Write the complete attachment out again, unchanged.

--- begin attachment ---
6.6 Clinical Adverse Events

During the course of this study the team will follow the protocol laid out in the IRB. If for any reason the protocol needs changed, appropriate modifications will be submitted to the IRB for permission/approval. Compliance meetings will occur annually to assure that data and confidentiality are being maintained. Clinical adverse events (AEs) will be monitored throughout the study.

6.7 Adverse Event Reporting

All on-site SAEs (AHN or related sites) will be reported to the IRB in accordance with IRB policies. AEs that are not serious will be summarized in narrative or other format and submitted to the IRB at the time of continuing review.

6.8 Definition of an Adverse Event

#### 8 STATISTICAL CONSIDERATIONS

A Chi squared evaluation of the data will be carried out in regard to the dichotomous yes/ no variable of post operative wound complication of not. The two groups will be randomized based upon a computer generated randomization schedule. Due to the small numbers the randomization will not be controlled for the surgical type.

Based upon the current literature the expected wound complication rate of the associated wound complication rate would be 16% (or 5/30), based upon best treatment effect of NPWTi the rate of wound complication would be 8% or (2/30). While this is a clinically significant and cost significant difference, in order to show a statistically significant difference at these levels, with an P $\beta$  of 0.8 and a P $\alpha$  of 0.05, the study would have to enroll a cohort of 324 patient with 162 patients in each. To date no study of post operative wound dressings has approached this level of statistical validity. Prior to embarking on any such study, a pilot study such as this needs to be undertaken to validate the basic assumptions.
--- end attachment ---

6.6 Clinical Adverse Events

During the course of this study the team will follow the protocol laid out in the IRB. If for any reason the protocol needs changed, appropriate modifications will be submitted to the IRB for permission/approval. Compliance meetings will occur annually to assure that data and confidentiality are being maintained. Clinical adverse events (AEs) will be monitored throughout the study.

6.7 Adverse Event Reporting

All on-site SAEs (AHN or related sites) will be reported to the IRB in accordance with IRB policies. AEs that are not serious will be summarized in narrative or other format and submitted to the IRB at the time of continuing review.

6.8 Definition of an Adverse Event

#### 8 STATISTICAL CONSIDERATIONS

A Chi squared evaluation of the data will be carried out in regard to the dichotomous yes/ no variable of post operative wound complication of not. The two groups will be randomized based upon a computer generated randomization schedule. Due to the small numbers the randomization will not be controlled for the surgical type.

Based upon the current literature the expected wound complication rate of the associated wound complication rate would be 16% (or 5/30), based upon best treatment effect of NPWTi the rate of wound complication would be 8% or (2/30). While this is a clinically significant and cost significant difference, in order to show a statistically significant difference at these levels, with an P $\beta$  of 0.8 and a P $\alpha$  of 0.05, the study would have to enroll a cohort of 324 patient with 162 patients in each. To date no study of post operative wound dressings has approached this level of statistical validity. Prior to embarking on any such study, a pilot study such as this needs to be undertaken to validate the basic assumptions.